Often referred to as “show towels” by collectors, these long, narrow pieces of cloth were originally known as “hand towels” to their makers. Most were made by Mennonite and Schwenkfelder women in Lancaster, Lebanon, Berks and Montgomery Counties from about 1800 to 1880. Meant for display rather than for actual use, such towels were typically hung on the door between the door of the Stube (parlor) and the Kammer (bed chamber) in a Pennsylvania German home. The example pictured here, marked “M. B. 1840” is one of several attractive examples which we have found during inventory of the Berk’s History Center’s textile collections.
While some items were strictly for show, other items intended for daily use were no less in quality and craftsmanship. During our inventory of the Textile Collection we also found a somewhat worn potholder with a date of 1855. Despite its condition, it is a significant discovery which reminds us that the Pennsylvania Germans of Berks County had a propensity for decorating very common, utilitarian items which they intended to use. The artifact was donated by Dora Wanner of Shillington (1877-1967). We believe it was made by her aunt, Lydia Wanner, (1834-1883).
With this issue we celebrate the third birthday of this column. On July 26, 1938, the initial article of “Scholla” carried an account of the inventive genius of Joseph Shirk, of Turkey Hill, near Bowmansville. The article was entitled “Reff Maeye” and discussed Shirk’s invention of the modern grain cradle. Additional facts have come to light about the activities of this self-educated Lancaster County farmer and it is appropriate that this birthday issue should be devoted to the revelation of other facts about the man.
Jospeh Shirk invented the first revolver. Prior to the Civil War there were repeating weapons known as “pepper-boxes” which were dangerous to handle. Next in the evolution of the modern revolver came the “navy” a shooting iron that had to be loaded like a musket, each barrel requiring separate attention. The single barrel, fed from a revolving chamber, was the invention of Joseph Shirk. There is a tradition Shirk showed his contraption to Colt while both men were traveling down the Mississippi river on a flat-boat. As a member of the plain sects it was not proper that Shirk should apply for a patent for a deadly weapon.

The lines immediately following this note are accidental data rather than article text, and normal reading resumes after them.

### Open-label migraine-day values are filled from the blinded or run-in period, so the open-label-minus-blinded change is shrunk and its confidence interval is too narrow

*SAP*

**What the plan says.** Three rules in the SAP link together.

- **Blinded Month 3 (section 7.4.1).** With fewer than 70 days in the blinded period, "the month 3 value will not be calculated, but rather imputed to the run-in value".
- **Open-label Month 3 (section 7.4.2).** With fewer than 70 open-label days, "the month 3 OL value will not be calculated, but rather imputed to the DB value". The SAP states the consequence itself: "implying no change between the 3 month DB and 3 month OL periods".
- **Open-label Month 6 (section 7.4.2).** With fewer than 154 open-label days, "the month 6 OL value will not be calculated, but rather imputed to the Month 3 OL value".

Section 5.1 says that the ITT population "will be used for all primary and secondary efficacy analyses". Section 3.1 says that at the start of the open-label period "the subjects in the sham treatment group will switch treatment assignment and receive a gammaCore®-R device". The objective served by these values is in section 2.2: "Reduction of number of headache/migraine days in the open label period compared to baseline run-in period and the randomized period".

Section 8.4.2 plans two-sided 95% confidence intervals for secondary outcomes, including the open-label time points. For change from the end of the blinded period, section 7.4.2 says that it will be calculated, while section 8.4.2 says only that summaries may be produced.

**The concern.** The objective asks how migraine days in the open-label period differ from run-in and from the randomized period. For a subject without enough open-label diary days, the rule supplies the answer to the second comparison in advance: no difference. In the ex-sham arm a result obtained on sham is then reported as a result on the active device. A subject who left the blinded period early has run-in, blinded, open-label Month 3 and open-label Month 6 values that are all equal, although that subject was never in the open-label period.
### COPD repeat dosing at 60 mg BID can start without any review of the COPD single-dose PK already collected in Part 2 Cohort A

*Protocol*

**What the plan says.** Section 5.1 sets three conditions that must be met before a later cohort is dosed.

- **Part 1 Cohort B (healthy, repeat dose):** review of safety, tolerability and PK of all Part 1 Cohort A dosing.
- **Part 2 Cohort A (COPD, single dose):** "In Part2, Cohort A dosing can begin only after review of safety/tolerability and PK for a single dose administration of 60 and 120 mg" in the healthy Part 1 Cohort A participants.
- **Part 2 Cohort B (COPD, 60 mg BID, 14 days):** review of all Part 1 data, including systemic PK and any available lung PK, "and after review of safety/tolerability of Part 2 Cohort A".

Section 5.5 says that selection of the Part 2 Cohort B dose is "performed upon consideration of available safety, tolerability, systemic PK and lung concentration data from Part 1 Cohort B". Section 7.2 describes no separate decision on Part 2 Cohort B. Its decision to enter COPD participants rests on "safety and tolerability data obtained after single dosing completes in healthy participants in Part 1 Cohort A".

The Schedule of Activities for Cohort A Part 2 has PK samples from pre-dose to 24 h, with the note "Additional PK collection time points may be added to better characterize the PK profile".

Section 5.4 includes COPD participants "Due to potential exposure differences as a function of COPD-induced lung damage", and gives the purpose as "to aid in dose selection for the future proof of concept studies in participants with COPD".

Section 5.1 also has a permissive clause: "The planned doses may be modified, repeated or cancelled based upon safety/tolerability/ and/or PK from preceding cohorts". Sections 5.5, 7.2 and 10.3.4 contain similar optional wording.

Israel Lichty, of Goodville, still remembers how Jospeh Shirk experimented with the idea of a propeller to raise heavier-than-air craft as early as 1880. Lichty says that shirk constructed a windmill in miniature and then tried to determine how much weight could be lifted by turning wings. While his experiment never fed the development of aircraft it does help to understand the exploring mind of this farmer-inventor, who never studied the principles of physics.
But Shirk did study botany, and he studied it the hard way. Equipped with a book printed in German during the 18th century he compared the wood-cut illustrations with plants which grew in his neighborhood. In this way he taught himself all about the genera and species of American plants. The 850-page tome written by D. Jacob Theodori and illustrated by hundreds of wood-cuts, was not indexed. Joseph Shirk prepared his own index for this ponderous volume. In building the index he arranged the Latin names of plants in alphabetical order and then supplied the Pennsylvania Dutch or German names in another column alongside the botanical names. Fortunately this book has been preserved. It is now the property of Mr. Israel Lichty, a nephew of Joseph Shirk.
Lichty has followed in the footsteps of his uncle. He can identify almost 400 Pennsylvania plants by their English names, their dialect names and their botanical Latin names. Lichty has learned the medicinal properties of many herbs and by empirical methods has added to the lore which Joseph Shirk found in Pennsylvania flora. Lichty’s knowledge has been increased by the possession of a medical book which was written by a Doctor Baumler who was physician to the Prince of the Palatinate in 1756. This book remedies was given to Lichty by a successful practitioner who had no further use for it after he retired.